If you're a fan of eggnog, you're in for a wicked treat! Not only can you drink this amazingly delicious beverage, but you can eat it now, too. This decadent eggnog cake with eggnog buttercream frosting will undoubtedly be the hit of your holiday celebration.
Preheat your oven to 350 degrees. Grease both 9-inch cake pans with butter, dust them with flour, and set them aside.
In a stand mixer fitted with a paddle attachment, beat the butter, sugar, and brown sugar until the batter is fluffy and light in appearance, about 2 minutes.
Add the vanilla extract and sour cream and beat until combined.
Add 2 egg whites at a time, stopping to scrape down the sides of the bowl with a silicone spatula. When all of the egg whites have been blended into the batter, add the whole egg. Beat until the ingredients are thoroughly combined.
Add 1 1/4 cup flour, baking powder, and nutmeg. Mix until combined.
Pour 1 cup of eggnog into the batter. Blend well. Scrape down the sides of the bowl, and then add the remaining flour and spiced rum. Blend the mixture until it is smooth.
Divide the batter between the 9-inch cake pans. Lightly tap the pans on the counter before placing them into the oven to dislodge any large air bubbles. Bake for 21-25 minutes, or until a toothpick inserted in the center comes out clean.
Let the cakes cool in their pans for 10 minutes. Run a knife around the edges of the cakes to loosen them from the sides of the pans. Then invert the cakes onto the cooling racks and allow them to cool entirely.
While the cake cools, prepare the frosting for the crumb coat. In a stand mixer fitted with a whisk attachment, blend the butter with 2 cups of powdered sugar and the nutmeg, salt, and eggnog.
Scrape the sides of the bowl with a silicone spatula. Add the remaining cup of powdered sugar and whip until the frosting is smooth. If the frosting is too thick, add a teaspoon of eggnog at a time and whip until you reach the desired consistency. If the frosting is too thin, beat in a small amount of powdered sugar.
When your cakes are completely cool, use a serrated knife to level off your cakes carefully.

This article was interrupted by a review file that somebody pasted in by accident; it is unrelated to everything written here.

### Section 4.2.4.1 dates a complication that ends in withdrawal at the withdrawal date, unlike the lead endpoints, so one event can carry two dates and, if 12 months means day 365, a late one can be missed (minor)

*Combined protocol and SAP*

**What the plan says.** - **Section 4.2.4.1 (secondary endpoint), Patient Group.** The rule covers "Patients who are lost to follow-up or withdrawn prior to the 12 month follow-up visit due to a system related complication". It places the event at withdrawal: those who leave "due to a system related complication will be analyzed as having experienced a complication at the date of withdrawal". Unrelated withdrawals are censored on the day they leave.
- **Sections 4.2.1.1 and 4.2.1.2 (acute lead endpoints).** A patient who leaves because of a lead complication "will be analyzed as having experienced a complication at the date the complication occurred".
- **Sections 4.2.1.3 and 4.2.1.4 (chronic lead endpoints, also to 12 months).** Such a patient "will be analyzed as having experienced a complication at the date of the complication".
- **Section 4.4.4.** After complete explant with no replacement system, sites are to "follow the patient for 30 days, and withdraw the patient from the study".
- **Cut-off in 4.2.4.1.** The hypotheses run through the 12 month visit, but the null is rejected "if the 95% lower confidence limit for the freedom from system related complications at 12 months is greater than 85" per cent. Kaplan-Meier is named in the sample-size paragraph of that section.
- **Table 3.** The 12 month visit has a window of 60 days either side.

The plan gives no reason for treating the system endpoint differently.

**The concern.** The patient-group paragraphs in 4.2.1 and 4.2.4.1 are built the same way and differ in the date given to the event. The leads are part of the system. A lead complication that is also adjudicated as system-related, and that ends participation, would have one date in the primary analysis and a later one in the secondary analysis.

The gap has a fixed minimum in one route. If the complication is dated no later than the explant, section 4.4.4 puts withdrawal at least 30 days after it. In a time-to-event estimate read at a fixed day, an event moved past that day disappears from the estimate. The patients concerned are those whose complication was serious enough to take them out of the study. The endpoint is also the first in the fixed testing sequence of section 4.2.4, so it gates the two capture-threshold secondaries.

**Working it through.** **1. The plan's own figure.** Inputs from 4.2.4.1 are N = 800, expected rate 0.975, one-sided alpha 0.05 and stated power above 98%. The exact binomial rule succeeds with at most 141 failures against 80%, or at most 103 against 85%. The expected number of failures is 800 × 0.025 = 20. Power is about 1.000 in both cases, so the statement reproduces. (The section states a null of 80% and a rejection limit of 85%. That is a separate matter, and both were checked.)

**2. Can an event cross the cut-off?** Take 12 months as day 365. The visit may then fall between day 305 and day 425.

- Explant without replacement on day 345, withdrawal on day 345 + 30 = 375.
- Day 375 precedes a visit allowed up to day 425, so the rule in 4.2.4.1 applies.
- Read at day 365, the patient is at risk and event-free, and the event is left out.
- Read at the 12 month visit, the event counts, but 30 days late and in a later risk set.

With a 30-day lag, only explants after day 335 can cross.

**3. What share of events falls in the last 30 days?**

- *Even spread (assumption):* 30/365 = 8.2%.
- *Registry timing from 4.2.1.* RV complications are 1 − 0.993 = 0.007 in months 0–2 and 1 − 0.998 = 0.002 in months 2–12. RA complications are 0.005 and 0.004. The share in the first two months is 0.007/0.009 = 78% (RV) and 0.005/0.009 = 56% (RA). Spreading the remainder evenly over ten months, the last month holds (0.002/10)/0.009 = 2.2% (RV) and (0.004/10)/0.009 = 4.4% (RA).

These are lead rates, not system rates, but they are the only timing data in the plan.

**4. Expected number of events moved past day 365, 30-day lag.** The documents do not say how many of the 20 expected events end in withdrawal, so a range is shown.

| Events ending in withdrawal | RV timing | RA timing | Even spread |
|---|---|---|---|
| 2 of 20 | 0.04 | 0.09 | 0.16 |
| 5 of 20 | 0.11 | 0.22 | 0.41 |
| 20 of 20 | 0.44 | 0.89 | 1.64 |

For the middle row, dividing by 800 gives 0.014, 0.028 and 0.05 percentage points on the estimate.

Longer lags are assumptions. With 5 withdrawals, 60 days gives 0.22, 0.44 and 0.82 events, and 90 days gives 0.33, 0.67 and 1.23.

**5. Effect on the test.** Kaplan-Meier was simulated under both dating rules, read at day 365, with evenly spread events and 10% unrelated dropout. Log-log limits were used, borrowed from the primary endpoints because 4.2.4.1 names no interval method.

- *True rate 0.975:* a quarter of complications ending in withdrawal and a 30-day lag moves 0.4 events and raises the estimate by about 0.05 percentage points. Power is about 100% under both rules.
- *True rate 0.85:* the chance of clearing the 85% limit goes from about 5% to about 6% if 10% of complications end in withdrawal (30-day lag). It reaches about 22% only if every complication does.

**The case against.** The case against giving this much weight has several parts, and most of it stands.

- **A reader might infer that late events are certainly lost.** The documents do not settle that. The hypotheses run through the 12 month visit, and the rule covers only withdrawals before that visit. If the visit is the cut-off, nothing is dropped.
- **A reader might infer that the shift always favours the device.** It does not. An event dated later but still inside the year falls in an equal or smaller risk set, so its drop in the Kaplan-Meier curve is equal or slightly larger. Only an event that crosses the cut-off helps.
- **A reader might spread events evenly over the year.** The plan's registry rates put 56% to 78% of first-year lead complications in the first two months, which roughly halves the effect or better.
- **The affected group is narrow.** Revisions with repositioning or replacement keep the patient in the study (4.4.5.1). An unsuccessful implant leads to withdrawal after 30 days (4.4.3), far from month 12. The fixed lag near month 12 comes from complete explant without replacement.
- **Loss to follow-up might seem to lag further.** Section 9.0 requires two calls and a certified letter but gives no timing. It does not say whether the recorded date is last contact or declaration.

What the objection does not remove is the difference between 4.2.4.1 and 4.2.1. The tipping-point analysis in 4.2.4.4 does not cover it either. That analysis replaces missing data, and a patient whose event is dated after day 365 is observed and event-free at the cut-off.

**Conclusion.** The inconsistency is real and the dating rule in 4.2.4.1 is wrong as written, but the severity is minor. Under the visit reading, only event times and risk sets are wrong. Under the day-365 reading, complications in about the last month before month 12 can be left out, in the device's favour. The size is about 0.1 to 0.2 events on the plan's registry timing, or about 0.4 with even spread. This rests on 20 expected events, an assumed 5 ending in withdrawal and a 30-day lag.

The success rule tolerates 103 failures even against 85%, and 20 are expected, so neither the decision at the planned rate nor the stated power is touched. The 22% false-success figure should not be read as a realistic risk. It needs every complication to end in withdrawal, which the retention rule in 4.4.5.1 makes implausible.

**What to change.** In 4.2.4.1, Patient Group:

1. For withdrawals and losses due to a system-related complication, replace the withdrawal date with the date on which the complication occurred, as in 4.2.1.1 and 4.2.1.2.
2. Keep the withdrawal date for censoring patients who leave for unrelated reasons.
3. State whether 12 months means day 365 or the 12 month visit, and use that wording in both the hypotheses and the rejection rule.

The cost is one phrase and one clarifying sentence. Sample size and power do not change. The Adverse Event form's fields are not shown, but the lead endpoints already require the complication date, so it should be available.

Place the first layer of cake on a cake stand and add the buttercream to the center. Spread an even thick layer of buttercream using a long offset spatula. Take little bits of frosting from the center and lightly sweep them over the edges of the cake. Spread a thin layer on the sides, just enough to lock in the crumbs of the cake.
Place the top layer of the cake onto the bottom layer. Repeat the same steps you used to spread buttercream over the bottom layer, until the entire cake is covered in a thin layer of buttercream.
Place the cake in the refrigerator to chill for at least 30 minutes to allow the buttercream to firm up for the final coat of frosting.
Prepare the frosting for the final coat. In a stand mixer fitted with a whisk attachment, blend the butter with 2 cups of powdered sugar and the nutmeg, salt, and eggnog.
Scrape the sides of the bowl with a silicone spatula. Add the remaining cup of powdered sugar and whip until the frosting is smooth.
Set aside 1 1/2 cups of frosting for decorating. Using a long offset spatula, top the center of your cake with eggnog buttercream, spreading the frosting evenly just past the edges of the top surface. Use the overhang of buttercream to coat the sides of the cake.
Place the 1 1/2 cups of decorating frosting you set aside into a disposable piping bag fitted with a Wilton 1M piping tip. On the top of the cake, create a border of ruffle/beehive mounds. On the bottom layer, using a disposable piping bag fitted with a Wilton 8 piping tip, create a trim of pearls. Garnish the cake with festive sprinkles.
Store the cake in the refrigerator until you are ready to serve it. Allow the cake to come to room temperature before serving, about 20 minutes. Enjoy!
Substitute a teaspoon of rum extract for 2 tablespoons of spiced rum.
A crumb coat is merely a thin layer of frosting applied to your cake before the final layer of buttercream. If you've ever tried to frost a cake before and have been irked by the crumbs that keep ruining your perfectly frosted dessert, then you'll appreciate how useful a crumb coat can be. The crumb coat seals in the crumbs and becomes the perfect canvas for your final layer of frosting. Although a crumb coat is not necessary for a delicious cake, it is a helpful step to take for those looking for a cleaner finish.
If you have your entire holiday feast planned but you're still on the hunt for a top-tier dessert, try this fantastic eggnog cake with eggnog buttercream.